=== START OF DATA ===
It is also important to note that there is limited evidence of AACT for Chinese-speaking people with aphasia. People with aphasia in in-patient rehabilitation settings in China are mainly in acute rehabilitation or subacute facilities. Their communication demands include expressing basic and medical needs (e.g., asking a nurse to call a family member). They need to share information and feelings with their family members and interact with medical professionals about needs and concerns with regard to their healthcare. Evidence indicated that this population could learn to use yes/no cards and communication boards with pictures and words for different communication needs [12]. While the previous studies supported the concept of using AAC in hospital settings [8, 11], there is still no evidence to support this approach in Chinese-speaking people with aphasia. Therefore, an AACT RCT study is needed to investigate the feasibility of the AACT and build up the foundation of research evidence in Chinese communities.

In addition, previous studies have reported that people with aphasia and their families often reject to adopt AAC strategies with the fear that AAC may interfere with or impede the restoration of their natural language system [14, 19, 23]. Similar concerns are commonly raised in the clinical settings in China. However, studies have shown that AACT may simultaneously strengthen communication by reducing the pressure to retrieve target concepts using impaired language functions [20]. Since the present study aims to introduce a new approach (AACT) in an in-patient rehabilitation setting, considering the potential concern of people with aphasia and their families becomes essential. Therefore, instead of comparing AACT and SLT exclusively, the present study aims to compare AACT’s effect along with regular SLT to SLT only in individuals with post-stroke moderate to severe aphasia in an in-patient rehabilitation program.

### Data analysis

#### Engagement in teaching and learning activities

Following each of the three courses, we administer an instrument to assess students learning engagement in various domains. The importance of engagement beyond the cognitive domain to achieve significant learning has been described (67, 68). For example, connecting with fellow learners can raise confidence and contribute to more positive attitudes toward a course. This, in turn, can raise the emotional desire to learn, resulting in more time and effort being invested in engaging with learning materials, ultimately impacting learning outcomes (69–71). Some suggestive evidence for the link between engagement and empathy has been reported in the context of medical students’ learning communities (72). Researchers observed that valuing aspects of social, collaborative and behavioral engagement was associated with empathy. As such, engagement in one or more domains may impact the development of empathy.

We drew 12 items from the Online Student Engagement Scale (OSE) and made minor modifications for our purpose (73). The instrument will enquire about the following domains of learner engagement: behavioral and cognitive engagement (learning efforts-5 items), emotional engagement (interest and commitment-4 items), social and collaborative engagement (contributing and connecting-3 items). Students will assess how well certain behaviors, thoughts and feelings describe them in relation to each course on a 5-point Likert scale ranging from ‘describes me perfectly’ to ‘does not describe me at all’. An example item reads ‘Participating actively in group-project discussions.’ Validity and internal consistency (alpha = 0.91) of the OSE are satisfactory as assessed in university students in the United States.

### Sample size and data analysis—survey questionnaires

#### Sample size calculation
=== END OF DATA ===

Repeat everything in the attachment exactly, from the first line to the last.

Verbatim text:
It is also important to note that there is limited evidence of AACT for Chinese-speaking people with aphasia. People with aphasia in in-patient rehabilitation settings in China are mainly in acute rehabilitation or subacute facilities. Their communication demands include expressing basic and medical needs (e.g., asking a nurse to call a family member). They need to share information and feelings with their family members and interact with medical professionals about needs and concerns with regard to their healthcare. Evidence indicated that this population could learn to use yes/no cards and communication boards with pictures and words for different communication needs [12]. While the previous studies supported the concept of using AAC in hospital settings [8, 11], there is still no evidence to support this approach in Chinese-speaking people with aphasia. Therefore, an AACT RCT study is needed to investigate the feasibility of the AACT and build up the foundation of research evidence in Chinese communities.

In addition, previous studies have reported that people with aphasia and their families often reject to adopt AAC strategies with the fear that AAC may interfere with or impede the restoration of their natural language system [14, 19, 23]. Similar concerns are commonly raised in the clinical settings in China. However, studies have shown that AACT may simultaneously strengthen communication by reducing the pressure to retrieve target concepts using impaired language functions [20]. Since the present study aims to introduce a new approach (AACT) in an in-patient rehabilitation setting, considering the potential concern of people with aphasia and their families becomes essential. Therefore, instead of comparing AACT and SLT exclusively, the present study aims to compare AACT’s effect along with regular SLT to SLT only in individuals with post-stroke moderate to severe aphasia in an in-patient rehabilitation program.

### Data analysis

#### Engagement in teaching and learning activities

Following each of the three courses, we administer an instrument to assess students learning engagement in various domains. The importance of engagement beyond the cognitive domain to achieve significant learning has been described (67, 68). For example, connecting with fellow learners can raise confidence and contribute to more positive attitudes toward a course. This, in turn, can raise the emotional desire to learn, resulting in more time and effort being invested in engaging with learning materials, ultimately impacting learning outcomes (69–71). Some suggestive evidence for the link between engagement and empathy has been reported in the context of medical students’ learning communities (72). Researchers observed that valuing aspects of social, collaborative and behavioral engagement was associated with empathy. As such, engagement in one or more domains may impact the development of empathy.

We drew 12 items from the Online Student Engagement Scale (OSE) and made minor modifications for our purpose (73). The instrument will enquire about the following domains of learner engagement: behavioral and cognitive engagement (learning efforts-5 items), emotional engagement (interest and commitment-4 items), social and collaborative engagement (contributing and connecting-3 items). Students will assess how well certain behaviors, thoughts and feelings describe them in relation to each course on a 5-point Likert scale ranging from ‘describes me perfectly’ to ‘does not describe me at all’. An example item reads ‘Participating actively in group-project discussions.’ Validity and internal consistency (alpha = 0.91) of the OSE are satisfactory as assessed in university students in the United States.

### Sample size and data analysis—survey questionnaires

#### Sample size calculation